lower 1/3 of brain-cerebellum and brainstem 60% of tumors
in cerebrum-anterior 2/3 of brain only 40% of tumors
Assessment of Brain Tumor
Early a.m. HA
Vomiting progressing to projectile (unrelated to feeding)-compression of brainstem, the vomiting center in the medulla. Relieved by changing position.
Neuromuscular signs: clumsiness, loss of balance, weakness, loss of fine motor control because cerebellum controls gait
Behavioral changes: irritability, fatigue, lethargy, FTT, loss of appetite, staring, automatic movements (tics)
Cranial nerve: head tilt, nystagmus, diplopia, strabismus, graying out of vision
VS changes: B/P, HR & RR, unstable Temp regulation
S/S related to location of the tumor. These are common general s/s
Nursing Interventions for brain tumors?
☺Educate patient and family.
☺ Monitor VS q 15 mins, then 30, then hourly
☺ Neurological status- LOC, reflexes, hand grasps, cranial nerves—gag reflex especially, blink reflex, Pupil reaction to light, sleep pattern, responsiveness, once regain conciousness should maintain or increase not regress. A decrease in LOC after regaining conciousness indicates increased ICP.
☺ Maintain fluid balance-careful not to overhydrate increase ICP, hypotonic fluids increase ICP. DON'T WANT HYPOTONIC
☺ Pain control and comfort-may give morphine in small amounts to take the edge off
☺ Positioning-off op site
▪Infratentorial Tumors-usually flat, sidelying, keep head and neck midline because if cramp your neck and cut off carotid artery it cuts of O2 and blood flow and the body will try to compensate and send more blood there and that increases ICP; will have brain shifting if we lay them on the operative side; harder for gag reflex to come back so they are NPO longer
▪ Supratentorial Tumors-HOB
elevated ~ 30°
Monitor drainage and reinforce dressing. Colorless drainage indicates a Csf leak—nose, ear or wound---test for glucose.
We will be asking them the same questions over and over to make sure everything is working correctly.
Treatment OF brain tumors
Surgery has come a long way—guided by computers and lasers make it more precise. Important to support family during neurosurgery. The surgery itself comes with risks and may produce side effects. Give hope but be realistic...surgery may not return pre disease child to family. Benefits may not erradicate problems and may leave child with problem thay did not have prior to event.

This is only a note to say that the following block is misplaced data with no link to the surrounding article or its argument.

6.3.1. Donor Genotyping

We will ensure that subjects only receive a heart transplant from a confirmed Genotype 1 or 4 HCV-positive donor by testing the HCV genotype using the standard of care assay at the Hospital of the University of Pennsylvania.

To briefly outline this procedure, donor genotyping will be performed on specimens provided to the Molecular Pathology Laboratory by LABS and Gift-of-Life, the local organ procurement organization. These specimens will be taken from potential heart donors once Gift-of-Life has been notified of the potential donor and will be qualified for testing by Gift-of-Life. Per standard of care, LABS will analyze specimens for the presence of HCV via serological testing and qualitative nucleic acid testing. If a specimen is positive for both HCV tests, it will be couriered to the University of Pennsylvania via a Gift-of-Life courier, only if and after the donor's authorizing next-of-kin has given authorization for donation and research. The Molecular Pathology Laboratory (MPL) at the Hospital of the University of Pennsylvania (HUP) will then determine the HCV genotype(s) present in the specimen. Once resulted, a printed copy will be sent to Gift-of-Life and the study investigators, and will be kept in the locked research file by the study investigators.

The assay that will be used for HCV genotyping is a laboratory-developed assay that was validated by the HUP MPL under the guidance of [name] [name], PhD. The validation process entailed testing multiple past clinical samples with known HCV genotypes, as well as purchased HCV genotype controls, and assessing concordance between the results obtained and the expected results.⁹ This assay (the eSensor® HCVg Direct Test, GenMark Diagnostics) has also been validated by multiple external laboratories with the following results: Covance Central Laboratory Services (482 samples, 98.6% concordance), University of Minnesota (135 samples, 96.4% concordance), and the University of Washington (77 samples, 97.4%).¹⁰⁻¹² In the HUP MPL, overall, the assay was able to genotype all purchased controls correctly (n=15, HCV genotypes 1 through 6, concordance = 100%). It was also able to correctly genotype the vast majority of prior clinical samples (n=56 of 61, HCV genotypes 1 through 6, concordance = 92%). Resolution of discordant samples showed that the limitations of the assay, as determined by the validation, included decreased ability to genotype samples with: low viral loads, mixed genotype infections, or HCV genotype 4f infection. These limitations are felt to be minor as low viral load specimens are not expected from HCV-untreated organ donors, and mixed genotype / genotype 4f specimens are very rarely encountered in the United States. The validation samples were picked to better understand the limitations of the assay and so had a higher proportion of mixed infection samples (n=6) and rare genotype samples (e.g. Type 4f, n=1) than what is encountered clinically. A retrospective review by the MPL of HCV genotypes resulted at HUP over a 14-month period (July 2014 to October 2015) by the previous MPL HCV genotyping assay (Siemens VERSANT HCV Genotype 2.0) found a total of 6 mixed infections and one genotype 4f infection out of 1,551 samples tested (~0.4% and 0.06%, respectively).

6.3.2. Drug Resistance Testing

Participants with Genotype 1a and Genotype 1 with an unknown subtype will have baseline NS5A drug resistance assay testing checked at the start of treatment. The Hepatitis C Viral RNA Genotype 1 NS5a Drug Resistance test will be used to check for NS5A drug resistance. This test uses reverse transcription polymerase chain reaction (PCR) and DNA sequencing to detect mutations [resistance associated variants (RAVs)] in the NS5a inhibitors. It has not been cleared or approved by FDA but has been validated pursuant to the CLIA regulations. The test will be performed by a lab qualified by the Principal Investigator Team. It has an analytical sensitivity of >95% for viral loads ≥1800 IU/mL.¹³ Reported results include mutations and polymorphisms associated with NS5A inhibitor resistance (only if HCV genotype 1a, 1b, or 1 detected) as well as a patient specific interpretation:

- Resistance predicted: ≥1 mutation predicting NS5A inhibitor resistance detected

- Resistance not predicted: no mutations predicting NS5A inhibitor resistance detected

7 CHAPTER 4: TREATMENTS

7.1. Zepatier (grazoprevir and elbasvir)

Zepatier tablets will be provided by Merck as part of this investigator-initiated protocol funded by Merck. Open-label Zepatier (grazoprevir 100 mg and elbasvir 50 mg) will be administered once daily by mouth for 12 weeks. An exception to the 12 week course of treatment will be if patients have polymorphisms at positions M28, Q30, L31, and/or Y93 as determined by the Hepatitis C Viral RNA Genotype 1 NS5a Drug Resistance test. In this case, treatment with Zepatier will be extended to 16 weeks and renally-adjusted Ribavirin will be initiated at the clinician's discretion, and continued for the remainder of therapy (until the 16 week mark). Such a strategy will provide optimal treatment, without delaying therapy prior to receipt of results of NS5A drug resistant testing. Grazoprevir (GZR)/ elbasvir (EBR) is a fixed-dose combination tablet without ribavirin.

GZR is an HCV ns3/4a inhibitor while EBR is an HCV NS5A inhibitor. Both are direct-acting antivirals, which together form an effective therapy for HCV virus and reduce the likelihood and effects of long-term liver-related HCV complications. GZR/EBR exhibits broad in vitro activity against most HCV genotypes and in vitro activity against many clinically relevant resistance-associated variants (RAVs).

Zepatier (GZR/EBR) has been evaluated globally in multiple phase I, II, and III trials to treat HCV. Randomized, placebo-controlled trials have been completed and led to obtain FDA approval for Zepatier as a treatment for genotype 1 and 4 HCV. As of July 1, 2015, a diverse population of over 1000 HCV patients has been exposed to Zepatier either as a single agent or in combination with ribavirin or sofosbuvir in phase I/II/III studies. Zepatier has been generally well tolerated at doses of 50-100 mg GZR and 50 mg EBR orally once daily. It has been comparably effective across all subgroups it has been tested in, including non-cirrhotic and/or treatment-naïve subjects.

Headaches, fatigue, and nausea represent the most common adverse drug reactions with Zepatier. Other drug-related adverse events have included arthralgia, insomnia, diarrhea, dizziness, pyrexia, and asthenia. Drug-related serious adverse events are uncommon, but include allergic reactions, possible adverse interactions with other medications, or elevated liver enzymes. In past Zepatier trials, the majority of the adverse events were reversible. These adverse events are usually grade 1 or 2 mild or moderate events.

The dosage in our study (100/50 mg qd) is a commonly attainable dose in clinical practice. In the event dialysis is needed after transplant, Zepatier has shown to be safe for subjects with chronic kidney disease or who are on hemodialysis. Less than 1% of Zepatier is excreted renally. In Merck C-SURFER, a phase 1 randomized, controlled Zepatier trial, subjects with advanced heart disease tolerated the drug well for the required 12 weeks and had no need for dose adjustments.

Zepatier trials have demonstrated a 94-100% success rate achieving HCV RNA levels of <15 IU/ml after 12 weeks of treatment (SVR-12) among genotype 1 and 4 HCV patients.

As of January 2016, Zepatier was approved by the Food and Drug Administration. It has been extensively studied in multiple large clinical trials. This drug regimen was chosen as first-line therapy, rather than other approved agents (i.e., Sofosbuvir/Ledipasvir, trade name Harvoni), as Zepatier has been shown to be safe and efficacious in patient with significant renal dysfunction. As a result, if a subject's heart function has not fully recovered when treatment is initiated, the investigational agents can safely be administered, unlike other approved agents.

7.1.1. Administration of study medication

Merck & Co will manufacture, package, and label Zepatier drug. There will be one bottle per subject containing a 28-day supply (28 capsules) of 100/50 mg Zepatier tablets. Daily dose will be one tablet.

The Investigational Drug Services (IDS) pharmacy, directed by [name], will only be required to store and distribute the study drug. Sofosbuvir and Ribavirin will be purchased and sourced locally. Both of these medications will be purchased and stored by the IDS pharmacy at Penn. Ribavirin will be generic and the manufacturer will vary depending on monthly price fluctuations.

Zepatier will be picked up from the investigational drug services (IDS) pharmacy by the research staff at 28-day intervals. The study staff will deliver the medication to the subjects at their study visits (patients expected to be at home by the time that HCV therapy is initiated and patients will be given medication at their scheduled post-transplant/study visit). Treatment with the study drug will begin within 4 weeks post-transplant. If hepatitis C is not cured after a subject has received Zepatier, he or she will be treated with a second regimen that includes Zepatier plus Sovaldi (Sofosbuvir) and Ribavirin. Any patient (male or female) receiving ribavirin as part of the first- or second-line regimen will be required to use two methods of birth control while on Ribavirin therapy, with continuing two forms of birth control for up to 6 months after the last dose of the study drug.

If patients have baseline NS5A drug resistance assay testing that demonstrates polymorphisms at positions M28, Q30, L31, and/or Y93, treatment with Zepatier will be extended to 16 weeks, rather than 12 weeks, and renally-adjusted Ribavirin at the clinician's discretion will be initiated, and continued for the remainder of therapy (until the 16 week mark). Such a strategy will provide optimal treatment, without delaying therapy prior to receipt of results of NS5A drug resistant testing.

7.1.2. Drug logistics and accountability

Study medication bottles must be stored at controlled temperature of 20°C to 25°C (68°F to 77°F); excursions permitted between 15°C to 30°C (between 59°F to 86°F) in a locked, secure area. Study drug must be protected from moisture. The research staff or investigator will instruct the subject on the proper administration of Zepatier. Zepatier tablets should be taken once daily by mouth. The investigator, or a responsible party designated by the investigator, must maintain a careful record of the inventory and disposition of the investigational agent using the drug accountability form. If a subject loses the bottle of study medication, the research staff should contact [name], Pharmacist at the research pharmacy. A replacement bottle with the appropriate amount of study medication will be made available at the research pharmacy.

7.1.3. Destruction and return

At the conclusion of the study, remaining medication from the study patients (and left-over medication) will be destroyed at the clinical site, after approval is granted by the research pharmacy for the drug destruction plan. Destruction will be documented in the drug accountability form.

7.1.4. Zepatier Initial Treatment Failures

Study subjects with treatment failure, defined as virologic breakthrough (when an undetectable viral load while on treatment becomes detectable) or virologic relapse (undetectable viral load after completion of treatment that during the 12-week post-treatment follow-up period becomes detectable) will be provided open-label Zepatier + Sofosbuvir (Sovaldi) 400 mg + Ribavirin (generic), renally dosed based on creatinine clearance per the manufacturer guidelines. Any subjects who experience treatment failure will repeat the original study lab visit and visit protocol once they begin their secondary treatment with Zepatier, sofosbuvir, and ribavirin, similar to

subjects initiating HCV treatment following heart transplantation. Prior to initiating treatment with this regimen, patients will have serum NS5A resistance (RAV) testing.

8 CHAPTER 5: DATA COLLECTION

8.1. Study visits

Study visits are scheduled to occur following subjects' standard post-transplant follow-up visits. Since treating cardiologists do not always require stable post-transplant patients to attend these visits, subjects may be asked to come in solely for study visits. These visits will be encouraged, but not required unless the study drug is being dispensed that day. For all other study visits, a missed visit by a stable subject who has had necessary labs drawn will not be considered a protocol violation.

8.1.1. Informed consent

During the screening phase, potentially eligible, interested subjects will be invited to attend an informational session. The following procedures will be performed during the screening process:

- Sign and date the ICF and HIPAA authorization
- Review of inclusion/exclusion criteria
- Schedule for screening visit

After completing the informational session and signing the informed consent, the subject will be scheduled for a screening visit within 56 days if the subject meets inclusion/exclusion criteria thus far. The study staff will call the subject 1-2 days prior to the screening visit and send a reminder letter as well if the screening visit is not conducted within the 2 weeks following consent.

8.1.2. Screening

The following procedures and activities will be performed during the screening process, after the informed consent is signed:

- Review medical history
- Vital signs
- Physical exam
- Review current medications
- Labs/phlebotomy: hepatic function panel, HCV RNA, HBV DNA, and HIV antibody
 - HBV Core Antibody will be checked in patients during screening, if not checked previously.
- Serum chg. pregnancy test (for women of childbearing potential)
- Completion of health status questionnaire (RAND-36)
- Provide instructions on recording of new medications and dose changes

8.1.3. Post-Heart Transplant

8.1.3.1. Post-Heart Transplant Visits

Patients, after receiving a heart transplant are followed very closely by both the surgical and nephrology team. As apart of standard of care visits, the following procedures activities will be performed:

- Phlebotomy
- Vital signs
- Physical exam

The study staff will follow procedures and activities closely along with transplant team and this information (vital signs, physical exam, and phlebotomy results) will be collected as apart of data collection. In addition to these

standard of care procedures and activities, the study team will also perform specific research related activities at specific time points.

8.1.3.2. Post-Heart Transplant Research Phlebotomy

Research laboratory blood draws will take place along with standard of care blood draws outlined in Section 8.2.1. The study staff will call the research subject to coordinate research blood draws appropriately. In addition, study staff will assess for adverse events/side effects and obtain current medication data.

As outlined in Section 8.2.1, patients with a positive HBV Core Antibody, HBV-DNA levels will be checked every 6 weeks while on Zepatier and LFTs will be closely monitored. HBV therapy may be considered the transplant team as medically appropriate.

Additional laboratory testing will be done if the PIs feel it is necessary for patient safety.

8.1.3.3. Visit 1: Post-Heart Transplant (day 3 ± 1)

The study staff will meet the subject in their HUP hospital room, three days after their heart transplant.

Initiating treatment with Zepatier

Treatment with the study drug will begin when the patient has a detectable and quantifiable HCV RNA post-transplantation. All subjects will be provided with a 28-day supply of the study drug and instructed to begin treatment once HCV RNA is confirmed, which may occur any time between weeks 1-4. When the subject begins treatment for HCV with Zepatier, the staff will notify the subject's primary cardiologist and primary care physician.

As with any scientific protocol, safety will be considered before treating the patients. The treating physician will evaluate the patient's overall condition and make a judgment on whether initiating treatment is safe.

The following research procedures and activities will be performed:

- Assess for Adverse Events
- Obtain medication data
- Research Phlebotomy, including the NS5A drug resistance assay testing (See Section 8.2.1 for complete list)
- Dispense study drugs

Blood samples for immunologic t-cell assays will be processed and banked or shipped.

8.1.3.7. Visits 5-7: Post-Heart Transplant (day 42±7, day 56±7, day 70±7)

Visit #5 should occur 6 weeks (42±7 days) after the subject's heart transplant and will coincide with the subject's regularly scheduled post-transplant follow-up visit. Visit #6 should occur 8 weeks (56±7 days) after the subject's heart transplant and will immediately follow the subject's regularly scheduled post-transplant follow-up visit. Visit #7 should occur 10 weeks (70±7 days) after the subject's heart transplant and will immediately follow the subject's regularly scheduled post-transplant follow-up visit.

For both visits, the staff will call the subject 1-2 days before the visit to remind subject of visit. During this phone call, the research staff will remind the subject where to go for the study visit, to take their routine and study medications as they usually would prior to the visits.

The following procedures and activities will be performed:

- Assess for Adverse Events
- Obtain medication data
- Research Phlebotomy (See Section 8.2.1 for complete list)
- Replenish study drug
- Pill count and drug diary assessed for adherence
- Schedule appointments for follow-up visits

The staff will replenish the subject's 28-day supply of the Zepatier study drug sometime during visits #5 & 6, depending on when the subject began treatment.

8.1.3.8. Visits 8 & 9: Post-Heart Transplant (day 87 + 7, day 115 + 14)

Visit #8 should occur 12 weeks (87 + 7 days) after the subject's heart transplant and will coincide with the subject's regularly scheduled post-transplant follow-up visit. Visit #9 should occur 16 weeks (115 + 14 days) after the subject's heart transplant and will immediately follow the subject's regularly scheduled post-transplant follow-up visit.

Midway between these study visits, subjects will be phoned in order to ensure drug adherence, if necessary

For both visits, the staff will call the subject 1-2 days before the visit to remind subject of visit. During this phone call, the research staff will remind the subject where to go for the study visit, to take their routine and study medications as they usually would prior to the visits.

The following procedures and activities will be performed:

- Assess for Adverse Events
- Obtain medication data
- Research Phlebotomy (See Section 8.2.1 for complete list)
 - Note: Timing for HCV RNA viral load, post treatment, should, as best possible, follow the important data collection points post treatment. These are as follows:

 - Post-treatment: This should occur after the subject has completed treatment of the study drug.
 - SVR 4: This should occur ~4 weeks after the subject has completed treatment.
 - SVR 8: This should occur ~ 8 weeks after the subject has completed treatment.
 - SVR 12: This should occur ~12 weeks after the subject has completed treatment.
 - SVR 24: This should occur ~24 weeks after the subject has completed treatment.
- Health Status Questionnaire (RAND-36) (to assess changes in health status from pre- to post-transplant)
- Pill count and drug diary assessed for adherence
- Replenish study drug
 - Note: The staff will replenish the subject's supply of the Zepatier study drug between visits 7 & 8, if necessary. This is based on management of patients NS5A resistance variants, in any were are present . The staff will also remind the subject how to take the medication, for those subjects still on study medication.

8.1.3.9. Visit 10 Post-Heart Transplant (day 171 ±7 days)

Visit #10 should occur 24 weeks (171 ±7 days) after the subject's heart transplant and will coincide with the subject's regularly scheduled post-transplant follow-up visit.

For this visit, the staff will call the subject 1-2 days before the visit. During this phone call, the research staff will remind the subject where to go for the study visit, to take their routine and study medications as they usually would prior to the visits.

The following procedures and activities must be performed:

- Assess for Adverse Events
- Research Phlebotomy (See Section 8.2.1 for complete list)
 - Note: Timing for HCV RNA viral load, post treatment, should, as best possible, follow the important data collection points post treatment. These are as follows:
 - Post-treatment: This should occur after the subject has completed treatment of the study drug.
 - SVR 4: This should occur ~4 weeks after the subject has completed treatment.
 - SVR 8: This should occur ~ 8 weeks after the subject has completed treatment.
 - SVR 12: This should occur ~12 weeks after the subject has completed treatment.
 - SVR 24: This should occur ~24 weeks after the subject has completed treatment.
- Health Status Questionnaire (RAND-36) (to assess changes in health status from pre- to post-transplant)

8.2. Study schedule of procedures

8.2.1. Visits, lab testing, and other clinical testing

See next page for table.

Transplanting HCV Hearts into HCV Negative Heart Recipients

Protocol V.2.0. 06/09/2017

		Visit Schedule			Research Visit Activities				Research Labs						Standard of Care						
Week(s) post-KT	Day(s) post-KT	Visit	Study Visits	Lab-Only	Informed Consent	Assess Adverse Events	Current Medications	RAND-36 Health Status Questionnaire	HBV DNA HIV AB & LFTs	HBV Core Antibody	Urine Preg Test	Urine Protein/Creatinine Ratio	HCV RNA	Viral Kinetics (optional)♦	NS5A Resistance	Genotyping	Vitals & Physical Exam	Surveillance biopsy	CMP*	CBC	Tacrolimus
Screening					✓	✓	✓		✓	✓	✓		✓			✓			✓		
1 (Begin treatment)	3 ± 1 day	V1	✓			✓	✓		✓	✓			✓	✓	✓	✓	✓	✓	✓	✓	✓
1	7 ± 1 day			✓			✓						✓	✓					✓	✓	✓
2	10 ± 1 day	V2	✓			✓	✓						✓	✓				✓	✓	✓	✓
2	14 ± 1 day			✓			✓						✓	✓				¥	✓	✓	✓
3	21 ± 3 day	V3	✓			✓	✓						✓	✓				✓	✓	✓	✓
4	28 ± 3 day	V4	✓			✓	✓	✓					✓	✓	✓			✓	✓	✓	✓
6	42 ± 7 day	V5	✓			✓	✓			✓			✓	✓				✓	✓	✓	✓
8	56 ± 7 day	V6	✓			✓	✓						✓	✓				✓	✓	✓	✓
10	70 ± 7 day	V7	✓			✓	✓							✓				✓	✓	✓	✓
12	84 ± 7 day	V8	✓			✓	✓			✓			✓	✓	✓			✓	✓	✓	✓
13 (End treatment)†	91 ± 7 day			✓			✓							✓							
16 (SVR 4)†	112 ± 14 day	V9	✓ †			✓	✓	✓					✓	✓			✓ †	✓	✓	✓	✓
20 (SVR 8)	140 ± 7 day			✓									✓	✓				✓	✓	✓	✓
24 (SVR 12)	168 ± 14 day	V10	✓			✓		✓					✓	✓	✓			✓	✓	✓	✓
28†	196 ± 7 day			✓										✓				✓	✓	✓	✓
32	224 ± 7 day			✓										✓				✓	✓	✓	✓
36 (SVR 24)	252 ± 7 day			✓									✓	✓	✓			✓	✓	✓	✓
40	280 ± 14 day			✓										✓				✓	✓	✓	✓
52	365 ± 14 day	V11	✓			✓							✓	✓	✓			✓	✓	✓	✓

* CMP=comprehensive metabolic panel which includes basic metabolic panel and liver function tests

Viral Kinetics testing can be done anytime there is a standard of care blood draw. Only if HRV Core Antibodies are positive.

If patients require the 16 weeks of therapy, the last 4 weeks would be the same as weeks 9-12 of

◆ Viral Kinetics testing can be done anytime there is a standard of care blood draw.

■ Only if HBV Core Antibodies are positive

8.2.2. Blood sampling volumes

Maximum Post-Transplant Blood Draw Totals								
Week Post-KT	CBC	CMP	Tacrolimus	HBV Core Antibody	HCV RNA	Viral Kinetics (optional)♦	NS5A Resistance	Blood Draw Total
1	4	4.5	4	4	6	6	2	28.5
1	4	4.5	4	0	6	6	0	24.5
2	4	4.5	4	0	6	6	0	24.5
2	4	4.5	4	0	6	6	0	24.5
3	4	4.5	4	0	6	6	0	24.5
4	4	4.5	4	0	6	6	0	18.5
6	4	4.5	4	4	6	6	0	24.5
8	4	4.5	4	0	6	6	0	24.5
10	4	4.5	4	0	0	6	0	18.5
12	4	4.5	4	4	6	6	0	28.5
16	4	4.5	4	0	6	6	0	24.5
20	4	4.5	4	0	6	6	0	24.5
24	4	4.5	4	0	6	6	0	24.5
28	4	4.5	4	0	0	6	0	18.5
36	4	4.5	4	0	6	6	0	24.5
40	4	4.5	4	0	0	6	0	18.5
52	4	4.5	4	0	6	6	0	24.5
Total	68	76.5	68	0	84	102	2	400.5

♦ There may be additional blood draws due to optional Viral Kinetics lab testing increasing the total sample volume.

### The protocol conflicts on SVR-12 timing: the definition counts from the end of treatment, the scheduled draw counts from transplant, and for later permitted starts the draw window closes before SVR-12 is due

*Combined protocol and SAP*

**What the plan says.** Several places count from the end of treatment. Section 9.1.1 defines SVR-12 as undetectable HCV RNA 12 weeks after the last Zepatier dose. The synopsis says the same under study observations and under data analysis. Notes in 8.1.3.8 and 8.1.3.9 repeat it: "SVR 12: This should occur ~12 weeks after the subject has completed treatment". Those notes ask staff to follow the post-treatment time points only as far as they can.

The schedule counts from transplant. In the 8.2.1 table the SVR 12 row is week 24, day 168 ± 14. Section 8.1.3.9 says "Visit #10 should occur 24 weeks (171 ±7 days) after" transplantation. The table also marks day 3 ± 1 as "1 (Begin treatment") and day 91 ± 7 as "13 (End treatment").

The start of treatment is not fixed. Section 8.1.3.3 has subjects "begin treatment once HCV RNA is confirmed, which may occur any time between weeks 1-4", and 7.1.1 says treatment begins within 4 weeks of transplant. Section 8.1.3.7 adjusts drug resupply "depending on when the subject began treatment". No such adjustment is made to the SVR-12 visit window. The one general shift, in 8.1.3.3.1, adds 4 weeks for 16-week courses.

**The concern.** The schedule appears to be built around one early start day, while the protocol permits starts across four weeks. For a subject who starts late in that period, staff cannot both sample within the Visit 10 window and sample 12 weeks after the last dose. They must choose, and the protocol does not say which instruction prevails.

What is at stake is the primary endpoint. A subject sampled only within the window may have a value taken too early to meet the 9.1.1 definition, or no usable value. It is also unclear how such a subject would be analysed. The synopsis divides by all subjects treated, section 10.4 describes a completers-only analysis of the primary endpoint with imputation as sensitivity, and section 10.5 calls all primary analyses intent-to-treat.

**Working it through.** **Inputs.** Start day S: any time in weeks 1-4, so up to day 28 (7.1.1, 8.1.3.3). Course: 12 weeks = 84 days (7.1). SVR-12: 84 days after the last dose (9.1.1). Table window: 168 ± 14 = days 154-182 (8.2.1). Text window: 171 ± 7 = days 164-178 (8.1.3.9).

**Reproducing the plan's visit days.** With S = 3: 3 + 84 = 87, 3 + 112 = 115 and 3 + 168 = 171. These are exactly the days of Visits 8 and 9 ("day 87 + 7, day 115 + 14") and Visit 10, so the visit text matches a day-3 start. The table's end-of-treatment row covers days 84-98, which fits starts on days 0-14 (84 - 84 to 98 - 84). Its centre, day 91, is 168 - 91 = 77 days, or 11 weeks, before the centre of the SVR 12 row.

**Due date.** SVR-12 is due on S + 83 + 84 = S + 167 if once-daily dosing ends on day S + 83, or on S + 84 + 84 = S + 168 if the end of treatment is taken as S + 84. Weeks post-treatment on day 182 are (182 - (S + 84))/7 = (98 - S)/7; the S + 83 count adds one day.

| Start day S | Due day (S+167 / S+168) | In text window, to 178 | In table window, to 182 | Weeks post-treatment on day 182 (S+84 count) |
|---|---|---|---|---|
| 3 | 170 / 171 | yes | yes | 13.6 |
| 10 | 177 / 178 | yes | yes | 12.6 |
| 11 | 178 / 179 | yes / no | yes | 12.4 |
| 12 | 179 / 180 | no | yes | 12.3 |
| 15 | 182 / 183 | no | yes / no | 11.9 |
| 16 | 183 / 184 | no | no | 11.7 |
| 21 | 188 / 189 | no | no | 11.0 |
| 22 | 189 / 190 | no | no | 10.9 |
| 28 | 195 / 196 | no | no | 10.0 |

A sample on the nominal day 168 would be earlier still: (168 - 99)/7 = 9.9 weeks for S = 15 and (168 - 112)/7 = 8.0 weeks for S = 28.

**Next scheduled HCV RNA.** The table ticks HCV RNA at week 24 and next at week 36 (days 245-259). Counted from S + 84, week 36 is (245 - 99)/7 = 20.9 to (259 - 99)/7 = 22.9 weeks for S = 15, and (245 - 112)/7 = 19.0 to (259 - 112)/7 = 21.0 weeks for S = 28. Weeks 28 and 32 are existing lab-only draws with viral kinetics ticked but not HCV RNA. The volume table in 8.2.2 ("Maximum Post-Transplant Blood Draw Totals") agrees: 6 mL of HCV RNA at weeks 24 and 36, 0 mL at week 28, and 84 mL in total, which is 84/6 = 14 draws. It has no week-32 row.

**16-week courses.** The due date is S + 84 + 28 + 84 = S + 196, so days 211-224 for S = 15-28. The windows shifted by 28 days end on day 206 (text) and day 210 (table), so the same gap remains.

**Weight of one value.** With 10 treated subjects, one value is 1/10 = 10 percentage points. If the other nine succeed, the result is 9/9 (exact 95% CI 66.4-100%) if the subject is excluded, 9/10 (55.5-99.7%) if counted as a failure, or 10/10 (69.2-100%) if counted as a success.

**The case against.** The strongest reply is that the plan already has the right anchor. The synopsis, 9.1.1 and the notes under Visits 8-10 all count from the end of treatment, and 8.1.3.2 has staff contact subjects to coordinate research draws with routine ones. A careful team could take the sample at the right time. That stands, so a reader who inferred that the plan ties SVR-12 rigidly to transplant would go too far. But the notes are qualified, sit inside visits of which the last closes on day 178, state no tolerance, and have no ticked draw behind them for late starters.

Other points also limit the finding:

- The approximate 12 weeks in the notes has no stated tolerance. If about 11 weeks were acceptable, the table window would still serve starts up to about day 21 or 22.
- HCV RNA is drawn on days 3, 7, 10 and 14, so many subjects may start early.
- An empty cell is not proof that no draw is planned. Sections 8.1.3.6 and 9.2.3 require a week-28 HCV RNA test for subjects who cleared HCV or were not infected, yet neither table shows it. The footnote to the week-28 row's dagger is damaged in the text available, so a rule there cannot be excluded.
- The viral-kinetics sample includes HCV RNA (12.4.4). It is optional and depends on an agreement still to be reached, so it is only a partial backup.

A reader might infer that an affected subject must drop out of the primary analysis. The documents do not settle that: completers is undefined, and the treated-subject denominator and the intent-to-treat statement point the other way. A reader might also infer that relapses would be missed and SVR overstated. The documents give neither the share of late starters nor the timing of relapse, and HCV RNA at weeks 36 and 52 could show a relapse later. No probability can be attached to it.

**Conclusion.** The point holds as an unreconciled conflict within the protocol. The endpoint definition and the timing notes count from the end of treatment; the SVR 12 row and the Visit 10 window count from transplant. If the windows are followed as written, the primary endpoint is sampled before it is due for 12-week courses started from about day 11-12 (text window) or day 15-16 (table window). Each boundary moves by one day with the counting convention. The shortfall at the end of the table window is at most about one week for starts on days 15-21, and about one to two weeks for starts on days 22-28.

Radiation—reduce tumor size to make more operable or following surgery to eliminate the remaining mass. SE of radiation—changes in the skin—do not call it burns—implies incorrect treatment. Radiation induced somnolence, endocrine dysfunction---diabetes insipidus, Sudden inappropriate ADH. Sterographical radiation- laser driven that goes directly to the site & is very pin-point and precise.
Chemo supplement ot surgery or/and radiation- not as affective as surgery and radiation. Helps to reduce tumor size but doesn't help control growth
Corticosteriods- helps decrease ICP and tumor size
Try radiation first, then use surgery.
We now have laser guided surgeries -let parents know that the pt. may not make them normal again. They may not regain the function they lost because of the tumor.
What is Osteogenic Sarcoma (osteosarcoma)
Bone tumor usually of long bones-femur #1, humerus, tibia, pelvis, jaw, phalanges
Common 10-25 years of age
Treatment of Osteogenic Sarcoma (osteosarcoma)
surgery-amputation or limb salvage, chemotherapy protocol- high dose methotrexate with leucovorin rescue, doxorubicin, bleomycin, actinomycin D, cyclophosphamide, ifosfamide, and cisplatin.
(anti-metabolite that blocks RNA synthesis, nucleus can not be formed, new cells can't be formed, the body will die; we have to start rescue with leucovorin very soon because they patient will die) with leucovorin rescue IV push (make sure everyone knows how important it is to get this medication on time; give at least 3 doses IV in hospital and send them home with PO doses. Stress to parents how important it is for them to have it on time), doxorubicin, bleomycin, actinomycin D, cyclophosphamide, ifosfamide (causes hemorrhagic cystitis but it has an antidote: mesna), and cisplatin (heavy metal; very expensive because it is made from platinum- causes severe n/v, causes low magnesium levels, will be put on mag supplements).
What is a common complication of Osteogenic Sarcoma (osteosarcoma)
Pulmonary metastasis common
If a child comes in with respiratory s/s we get an xray ordered
Grows through all of the tissues, infiltrates and becomes one with the bone
Requires surgical amputation
What is Wilm's Tumor?